October 2020
This is the final report for MIT2019-04: Optimum batching interval for discharge management on vessels in the scampi fishery.


Batch discharge of fish waste is used as a seabird bycatch mitigation tool in fisheries, including the New Zealand scampi trawl fisheries. Fish waste is accumulated aboard the vessel, and then discharged as rapidly as possible. Batching aims to reduce seabirds feeding around fishing vessels, thereby reducing the risk of fatal seabird interactions with fishing gear. Following experimental studies in New Zealand and overseas, batching is considered a best-practice mitigation strategy in guidelines from the Agreement on the Conservation of Albatrosses and Petrels (ACAP). For this strategy, ACAP recommends a minimum interval of two hours between batches. The Deepwater Group’s Operational Guidelines for New Zealand scampi fisheries specify a shorter minimum interval of 30 minutes between batches, but have a particular focus on avoiding discharges around setting or hauling of the net. Most seabird captures in scampi fisheries are net captures.

Conservation Services Programme project MIT2019-04 was established to review existing observer data with the aim of determining if an ‘optimum’ batch discharge interval could be identified. Scampi fishing occurs in five key regional fisheries in New Zealand, using target bottom trawling. Like other crustacean trawl fisheries around the world, bycatch in the scampi fishery is high. Statutory data from the Ministry for Primary Industries’ electronic reporting regime, introduced gradually from 2018, allows a characterisation of the retained and discarded catch by the different regional scampi fisheries; the SCI 3 fishery on the western Chatham Rise has the highest rates of bycatch fish discards and the greatest proportion of catch retained in processed form. Numbers of seabirds observed around scampi fishing vessels do not show consistent differences between regions, although the composition of the seabird assemblage does vary regionally. Seabird captures have, however, varied with the highest estimates in the Chatham Rise and subantarctic scampi fisheries.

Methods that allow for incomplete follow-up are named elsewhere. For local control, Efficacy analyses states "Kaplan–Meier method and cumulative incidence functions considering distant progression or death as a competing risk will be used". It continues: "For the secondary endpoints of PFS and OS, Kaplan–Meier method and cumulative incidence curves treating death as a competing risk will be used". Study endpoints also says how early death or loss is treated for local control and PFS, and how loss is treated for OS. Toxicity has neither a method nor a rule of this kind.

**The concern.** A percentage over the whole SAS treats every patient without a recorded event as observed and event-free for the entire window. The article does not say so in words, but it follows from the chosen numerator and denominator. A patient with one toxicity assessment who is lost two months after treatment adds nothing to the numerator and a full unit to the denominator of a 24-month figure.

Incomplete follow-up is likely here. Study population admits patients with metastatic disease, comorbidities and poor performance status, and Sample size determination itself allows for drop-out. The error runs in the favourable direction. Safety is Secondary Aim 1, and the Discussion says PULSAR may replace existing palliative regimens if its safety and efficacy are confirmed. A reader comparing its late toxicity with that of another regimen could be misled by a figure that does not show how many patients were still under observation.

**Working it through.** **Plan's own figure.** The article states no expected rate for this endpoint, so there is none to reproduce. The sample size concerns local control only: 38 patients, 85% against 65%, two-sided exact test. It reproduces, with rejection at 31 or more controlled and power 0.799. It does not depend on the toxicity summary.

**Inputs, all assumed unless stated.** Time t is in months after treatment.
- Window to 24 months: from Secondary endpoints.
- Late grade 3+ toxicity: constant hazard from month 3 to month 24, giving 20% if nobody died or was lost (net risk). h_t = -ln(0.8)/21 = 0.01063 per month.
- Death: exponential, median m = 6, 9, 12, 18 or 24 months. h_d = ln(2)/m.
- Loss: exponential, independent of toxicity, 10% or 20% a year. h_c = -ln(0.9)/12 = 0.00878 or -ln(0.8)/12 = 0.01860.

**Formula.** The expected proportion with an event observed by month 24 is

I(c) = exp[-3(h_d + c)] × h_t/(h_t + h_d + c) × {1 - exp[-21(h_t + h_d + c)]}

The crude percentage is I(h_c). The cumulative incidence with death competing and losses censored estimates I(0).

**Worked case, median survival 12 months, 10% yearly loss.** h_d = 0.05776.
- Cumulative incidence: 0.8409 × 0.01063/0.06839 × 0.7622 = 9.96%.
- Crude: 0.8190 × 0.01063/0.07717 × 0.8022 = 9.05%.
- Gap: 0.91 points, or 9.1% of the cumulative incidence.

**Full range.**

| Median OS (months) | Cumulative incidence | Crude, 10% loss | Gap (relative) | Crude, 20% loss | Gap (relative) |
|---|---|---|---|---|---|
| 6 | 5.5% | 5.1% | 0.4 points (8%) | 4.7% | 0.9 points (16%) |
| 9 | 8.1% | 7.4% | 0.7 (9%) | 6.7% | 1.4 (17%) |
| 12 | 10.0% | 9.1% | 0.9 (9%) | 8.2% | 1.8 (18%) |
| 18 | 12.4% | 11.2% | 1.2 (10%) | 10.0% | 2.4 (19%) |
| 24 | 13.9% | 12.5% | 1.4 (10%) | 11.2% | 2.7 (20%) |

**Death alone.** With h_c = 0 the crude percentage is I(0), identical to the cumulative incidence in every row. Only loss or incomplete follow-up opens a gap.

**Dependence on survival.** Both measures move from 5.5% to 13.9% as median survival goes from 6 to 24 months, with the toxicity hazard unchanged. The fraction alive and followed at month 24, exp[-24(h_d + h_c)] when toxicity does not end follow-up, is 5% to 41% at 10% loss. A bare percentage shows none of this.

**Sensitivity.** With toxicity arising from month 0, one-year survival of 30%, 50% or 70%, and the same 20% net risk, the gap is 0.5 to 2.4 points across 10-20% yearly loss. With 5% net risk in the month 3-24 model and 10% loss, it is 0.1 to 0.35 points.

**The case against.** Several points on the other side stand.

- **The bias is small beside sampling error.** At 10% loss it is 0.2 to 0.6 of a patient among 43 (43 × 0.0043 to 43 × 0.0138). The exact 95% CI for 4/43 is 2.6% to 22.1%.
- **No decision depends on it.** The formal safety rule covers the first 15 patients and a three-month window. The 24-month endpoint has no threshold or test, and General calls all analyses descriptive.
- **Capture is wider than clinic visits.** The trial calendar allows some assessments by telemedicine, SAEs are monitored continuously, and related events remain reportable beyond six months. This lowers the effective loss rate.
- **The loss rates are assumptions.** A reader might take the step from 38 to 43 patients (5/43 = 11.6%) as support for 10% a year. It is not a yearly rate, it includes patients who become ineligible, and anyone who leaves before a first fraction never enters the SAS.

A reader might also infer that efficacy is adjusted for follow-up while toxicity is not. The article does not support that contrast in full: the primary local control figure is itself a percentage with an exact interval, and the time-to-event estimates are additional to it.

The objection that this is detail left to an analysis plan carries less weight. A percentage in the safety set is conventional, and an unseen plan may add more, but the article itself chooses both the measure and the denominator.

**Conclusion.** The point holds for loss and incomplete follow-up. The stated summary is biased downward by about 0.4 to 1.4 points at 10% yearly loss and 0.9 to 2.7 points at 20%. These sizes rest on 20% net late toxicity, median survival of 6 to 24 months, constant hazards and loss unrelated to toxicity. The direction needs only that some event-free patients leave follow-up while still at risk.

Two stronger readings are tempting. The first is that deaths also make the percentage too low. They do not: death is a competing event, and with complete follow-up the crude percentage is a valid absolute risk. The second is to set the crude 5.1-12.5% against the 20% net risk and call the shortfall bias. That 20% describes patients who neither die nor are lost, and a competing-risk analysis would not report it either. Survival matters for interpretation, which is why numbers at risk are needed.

Detailed observational protocols on seabird attendance at vessels were developed for particular experimental work and required a dedicated observer. Routine data collection by fisheries observers currently only provides qualitative, trip-level information on vessel batching practices and is primarily focused on assessing vessels’ adherence to their Vessel Management Plans. The limited resolution of data on batching precludes a detailed investigation into the effects of variation in batch interval and batch discharge times on either seabird attendance or seabird captures. If fisheries managers require a more detailed understanding of how variation in batching parameters affects seabird attendance around scampi vessels, we suggest that an experimental approach would be more efficient than increasing the detail of observational data collection. Experimentation allows the covariates of interest to be modified while other covariates are held constant. In contrast, analyses of observational data have to address between-vessel variation in addition to temporal and spatial variation, and may detect little variation in batching practice.

In future, simple image-based data collection technologies could be developed to provide information on both batching practice and seabird attendance in place of intensive data collection by observers.

Publication information

Middleton, D and Abraham, E. 2020. Assessing management of fish waste discharge in the scampi fishery. Final report for MIT2019-04 prepared by Pisces Research Ltd for the Conservation Services Programme, Department of Conservation. 36 p.


Conservation Services Programme
Department of Conservation
PO Box 10-420
Wellington 6143


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